Entrepreneurs / Funding

‘TEDCO 2.0’ comes into focus

Six months after the initial announcement of plans to reinvent itself, the agency backing early-stage companies is making internal moves and launching new programs.

George Davis. (Courtesy photo)

TEDCO made a series of promotions and hiring moves as the state’s quasi-public organization backing early-stage companies looks to rework the programs it offers to help entrepreneurs.
The latest announcement hones in on themes that recently-hired CEO George Davis touched on in announcing “TEDCO 2.0” at the organization’s Entrepreneur Expo in Baltimore last fall.
Davis, who was an entrepreneur and investor before he took the helm at TEDCO in mid-2017, said in an interview that the organization continues support entrepreneurs developing early-stage companies and support tech transfer. While change had been in motion at TEDCO for a while, the adjustments are making good on Davis’ previously announced plans to bring new programs and a venture mindset. With that came a look at the teams within the organization itself.
“We want to pull all this together so that if you come to TEDCO, regardless of if we give you money or not, we’ll get connected to what you need. We want to be able to get you where you need to go,” Davis said.
Here’s a look at the areas of focus and relevant promotions:
Business Development: Davis said more needs to be done to connect the whole community with entrepreneurs, whether it’s larger businesses, academics or government. To that end, Jennifer Hammaker was promoted to Vice President of Business Development. She’ll also lead an effort to get into the system and collect feedback on what entrepreneurs want, as well as promoting TEDCO.
Maryland Innovation Initiative: Arti Santhanam will now lead the $5.8 million program that provides funding and resources for tech transfer efforts coming out of the state’s universities. Previously, Hammaker led this initiative and Santhanam led the Life Science Investment Fund.
Pre-Seed Fund: TEDCO is looking to expand on an initial pilot of this fund that was focused on providing funding to women and people of color. Davis said the initial year saw 400 applications for only 10 grants. The fund will be led by program mangers McKeever Conwell and Angela Singleton.

McKeever Conwell and Angela Singleton.

McKeever Conwell and Angela Singleton.

Rural Business Innovation Initiative: This effort to provide more support for startups in the state’s rural areas has been well-received, Davis said, and TEDCO is looking to expand its offerings. Anne Balduzzi will now serve in an expanded role as Director of Advisory Services. That will include running the rural initiative as well as connecting entrepreneurs around the state to…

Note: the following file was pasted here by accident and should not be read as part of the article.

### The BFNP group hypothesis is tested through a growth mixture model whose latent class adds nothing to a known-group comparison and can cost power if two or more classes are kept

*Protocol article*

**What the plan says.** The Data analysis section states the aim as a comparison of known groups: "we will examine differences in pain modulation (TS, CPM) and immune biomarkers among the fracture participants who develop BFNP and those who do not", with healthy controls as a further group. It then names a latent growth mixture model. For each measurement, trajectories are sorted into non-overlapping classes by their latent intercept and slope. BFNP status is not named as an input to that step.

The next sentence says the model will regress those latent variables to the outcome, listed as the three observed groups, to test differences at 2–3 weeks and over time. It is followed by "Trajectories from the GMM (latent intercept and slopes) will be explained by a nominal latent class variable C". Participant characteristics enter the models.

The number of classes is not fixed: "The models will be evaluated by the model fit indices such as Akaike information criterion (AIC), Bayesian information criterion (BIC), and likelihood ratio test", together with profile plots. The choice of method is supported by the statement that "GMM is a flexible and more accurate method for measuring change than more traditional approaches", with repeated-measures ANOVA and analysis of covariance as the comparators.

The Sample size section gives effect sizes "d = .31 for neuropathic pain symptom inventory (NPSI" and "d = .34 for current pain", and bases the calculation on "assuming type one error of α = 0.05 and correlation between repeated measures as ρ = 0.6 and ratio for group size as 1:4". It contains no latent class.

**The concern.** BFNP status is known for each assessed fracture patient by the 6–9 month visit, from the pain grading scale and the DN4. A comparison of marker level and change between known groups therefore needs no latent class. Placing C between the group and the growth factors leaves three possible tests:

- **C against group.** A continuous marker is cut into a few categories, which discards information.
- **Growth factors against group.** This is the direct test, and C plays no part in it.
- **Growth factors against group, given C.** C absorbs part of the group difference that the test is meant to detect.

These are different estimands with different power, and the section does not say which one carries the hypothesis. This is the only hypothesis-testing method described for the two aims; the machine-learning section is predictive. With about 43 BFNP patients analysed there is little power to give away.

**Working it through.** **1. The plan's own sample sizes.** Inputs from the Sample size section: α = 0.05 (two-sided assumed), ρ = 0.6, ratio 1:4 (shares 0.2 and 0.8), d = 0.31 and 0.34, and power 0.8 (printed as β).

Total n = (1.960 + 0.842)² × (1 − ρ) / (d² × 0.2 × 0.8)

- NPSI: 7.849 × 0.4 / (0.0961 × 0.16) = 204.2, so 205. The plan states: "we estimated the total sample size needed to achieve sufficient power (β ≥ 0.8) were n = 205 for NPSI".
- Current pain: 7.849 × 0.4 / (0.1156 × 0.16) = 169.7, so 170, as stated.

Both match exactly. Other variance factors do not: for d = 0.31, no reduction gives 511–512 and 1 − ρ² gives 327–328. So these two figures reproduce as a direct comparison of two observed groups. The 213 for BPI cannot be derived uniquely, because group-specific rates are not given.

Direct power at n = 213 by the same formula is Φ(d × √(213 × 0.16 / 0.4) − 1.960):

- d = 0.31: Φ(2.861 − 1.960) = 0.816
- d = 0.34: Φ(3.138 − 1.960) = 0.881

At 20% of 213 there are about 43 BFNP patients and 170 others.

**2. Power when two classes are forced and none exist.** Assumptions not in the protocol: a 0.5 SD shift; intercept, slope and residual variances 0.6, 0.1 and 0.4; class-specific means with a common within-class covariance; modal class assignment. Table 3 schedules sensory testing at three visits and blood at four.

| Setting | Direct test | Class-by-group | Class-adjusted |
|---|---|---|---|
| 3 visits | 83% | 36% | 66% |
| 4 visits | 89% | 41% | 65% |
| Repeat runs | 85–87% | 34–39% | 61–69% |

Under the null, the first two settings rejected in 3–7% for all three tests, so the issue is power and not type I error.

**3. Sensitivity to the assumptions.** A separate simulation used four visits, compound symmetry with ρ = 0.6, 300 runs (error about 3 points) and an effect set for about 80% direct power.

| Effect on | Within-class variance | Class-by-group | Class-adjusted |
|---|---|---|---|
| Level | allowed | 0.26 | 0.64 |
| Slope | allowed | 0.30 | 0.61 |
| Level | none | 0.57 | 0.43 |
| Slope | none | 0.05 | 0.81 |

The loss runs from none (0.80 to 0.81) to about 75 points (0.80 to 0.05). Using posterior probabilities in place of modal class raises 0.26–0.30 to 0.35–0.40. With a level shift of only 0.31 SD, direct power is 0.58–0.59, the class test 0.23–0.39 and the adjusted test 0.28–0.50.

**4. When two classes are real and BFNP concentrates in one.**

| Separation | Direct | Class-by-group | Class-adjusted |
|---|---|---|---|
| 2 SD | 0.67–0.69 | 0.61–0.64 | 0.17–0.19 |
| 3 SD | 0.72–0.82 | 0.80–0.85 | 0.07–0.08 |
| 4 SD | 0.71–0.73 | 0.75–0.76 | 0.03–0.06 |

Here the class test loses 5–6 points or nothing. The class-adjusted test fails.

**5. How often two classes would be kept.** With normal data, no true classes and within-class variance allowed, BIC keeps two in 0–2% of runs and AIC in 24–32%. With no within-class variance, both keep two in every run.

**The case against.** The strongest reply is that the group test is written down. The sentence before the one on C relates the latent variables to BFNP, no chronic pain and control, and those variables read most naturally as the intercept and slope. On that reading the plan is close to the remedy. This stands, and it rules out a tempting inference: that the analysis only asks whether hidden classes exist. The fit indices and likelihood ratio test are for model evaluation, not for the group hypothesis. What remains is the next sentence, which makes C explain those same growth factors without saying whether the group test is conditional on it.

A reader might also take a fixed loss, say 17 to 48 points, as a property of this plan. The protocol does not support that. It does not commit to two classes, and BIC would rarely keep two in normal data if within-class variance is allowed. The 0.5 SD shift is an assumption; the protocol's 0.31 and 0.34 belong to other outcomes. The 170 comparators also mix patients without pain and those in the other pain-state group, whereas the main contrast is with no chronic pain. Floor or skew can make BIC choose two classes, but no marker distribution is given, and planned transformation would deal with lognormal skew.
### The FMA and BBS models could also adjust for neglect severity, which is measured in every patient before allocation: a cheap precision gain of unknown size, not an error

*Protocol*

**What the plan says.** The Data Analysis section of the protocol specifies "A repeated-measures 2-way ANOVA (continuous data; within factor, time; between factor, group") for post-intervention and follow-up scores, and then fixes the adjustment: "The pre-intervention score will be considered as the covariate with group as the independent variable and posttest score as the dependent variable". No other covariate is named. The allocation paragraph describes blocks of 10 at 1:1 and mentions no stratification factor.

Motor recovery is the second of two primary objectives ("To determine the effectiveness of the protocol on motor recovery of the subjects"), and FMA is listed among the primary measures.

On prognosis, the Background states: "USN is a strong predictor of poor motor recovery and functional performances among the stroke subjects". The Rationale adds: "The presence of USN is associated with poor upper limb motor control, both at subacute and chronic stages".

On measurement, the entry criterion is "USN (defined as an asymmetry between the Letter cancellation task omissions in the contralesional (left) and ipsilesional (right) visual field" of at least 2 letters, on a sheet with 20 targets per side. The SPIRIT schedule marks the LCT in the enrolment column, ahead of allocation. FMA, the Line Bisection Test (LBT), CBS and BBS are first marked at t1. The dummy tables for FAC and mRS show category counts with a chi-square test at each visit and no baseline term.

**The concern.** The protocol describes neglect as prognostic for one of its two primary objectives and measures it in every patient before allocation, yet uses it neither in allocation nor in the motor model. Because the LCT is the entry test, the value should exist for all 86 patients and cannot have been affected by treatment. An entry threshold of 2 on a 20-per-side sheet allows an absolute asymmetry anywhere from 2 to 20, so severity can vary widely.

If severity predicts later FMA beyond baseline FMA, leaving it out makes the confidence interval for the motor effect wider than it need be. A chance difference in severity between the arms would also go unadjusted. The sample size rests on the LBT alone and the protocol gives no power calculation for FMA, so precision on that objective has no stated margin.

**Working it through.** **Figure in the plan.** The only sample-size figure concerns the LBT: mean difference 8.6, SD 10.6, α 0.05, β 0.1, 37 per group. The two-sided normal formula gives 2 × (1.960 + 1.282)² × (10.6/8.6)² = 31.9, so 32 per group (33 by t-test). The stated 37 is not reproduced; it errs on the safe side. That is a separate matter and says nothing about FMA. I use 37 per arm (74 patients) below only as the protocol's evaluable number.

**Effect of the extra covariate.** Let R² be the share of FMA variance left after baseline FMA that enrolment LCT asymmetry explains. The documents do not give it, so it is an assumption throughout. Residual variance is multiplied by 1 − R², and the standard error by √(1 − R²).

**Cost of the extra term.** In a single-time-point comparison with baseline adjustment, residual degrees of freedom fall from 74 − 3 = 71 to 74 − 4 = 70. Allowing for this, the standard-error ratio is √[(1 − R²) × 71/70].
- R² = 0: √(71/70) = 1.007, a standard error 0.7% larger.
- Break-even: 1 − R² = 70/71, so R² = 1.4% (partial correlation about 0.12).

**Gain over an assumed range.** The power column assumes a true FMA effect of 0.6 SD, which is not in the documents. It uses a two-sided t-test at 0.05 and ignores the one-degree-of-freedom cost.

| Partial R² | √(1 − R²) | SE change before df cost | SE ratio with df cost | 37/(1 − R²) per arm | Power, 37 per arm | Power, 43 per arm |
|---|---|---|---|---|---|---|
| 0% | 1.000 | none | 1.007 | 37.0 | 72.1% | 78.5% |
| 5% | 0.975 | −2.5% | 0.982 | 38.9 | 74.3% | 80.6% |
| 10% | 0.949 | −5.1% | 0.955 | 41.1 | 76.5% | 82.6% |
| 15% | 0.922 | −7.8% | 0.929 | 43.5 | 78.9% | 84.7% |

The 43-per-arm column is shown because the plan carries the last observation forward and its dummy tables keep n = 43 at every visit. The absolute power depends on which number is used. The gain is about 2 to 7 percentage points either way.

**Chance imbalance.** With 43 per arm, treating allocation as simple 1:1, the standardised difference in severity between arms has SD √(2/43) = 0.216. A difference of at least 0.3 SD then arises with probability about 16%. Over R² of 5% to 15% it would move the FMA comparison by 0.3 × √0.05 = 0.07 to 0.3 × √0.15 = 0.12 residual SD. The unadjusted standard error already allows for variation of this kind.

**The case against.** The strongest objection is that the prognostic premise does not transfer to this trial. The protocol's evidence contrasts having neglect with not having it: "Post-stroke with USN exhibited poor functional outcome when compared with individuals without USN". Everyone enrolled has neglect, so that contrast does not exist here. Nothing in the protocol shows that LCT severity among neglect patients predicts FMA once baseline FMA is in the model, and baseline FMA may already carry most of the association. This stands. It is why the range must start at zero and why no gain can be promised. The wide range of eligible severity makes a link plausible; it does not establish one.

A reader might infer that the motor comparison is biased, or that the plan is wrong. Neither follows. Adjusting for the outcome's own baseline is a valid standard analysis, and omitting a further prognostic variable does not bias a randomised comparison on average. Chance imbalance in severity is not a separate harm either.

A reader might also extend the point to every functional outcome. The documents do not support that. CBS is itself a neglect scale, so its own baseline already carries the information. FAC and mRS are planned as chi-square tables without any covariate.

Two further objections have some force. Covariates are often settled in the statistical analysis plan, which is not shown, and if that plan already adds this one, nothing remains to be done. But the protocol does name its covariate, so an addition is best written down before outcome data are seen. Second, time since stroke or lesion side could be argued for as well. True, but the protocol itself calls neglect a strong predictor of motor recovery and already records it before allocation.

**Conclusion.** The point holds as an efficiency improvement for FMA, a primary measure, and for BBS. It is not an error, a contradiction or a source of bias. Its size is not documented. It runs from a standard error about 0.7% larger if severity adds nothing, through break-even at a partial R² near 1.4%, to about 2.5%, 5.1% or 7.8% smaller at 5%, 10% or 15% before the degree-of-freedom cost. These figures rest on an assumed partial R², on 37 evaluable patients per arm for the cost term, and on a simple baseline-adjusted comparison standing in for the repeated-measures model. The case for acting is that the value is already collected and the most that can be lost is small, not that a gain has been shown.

…New Gateway Services: Speaking of which, Davis said TEDCO is rethinking its entry points for entrepreneurs. It’s rolling out a new online tool where entrepreneurs can get an immediate assessment on whether they’re ready for funding, as well as other online tools. An expanded version of the Loaned Executive Program, which offers startups access to leaders who can help build a business in specific areas, is also rolling out.
Big Business: Through a program called IConnect, Davis said TEDCO is looking to spur connections with the larger companies in the state – those big homegrown companies like Stanley Black and Decker and McCormick – so that they can in turn connect startups to these enterprises as potential clients or mentors. That’s now part of the charge for longtime TEDCO leader Stephen Auvil.
Seed Funds: TEDCO’s early-stage funds have about $6 million a year, between funds dedicated to general tech, cybersecurity, life sciences and the “gap fund” to provide a second round of funding. TEDCO hired Frank Glover, previously an associate at Owings Mills–based Greenspring Associates, as Lead Director to oversee these funds. As shown in a recent announcement, the investments in companies from these funds will range from $100,000-$500,000. Internally, changes were also made to the process for reviewing funds to move faster.
Later-Stage Funds: For companies that are beyond the earliest stages in the state, Davis pointed to the Maryland Venture Fund, as well as the recently-launched Maryland Opportunity Fund, which is backed by $25 million from the Maryland State Retirement and Pension Fund. With all of its funds, Davis said TEDCO is looking to spur additional investors who will back companies. The goal, of course, is to find companies that can produce returns and lead to larger growth. Davis said TEDCO invested $750,000 in Harpoon Medical, and received a $5.2 million check when the company was acquired last year by Edwards Lifesciences.
Davis said TEDCO may look to grow further with new hires as the new programs roll out.

Companies: TEDCO

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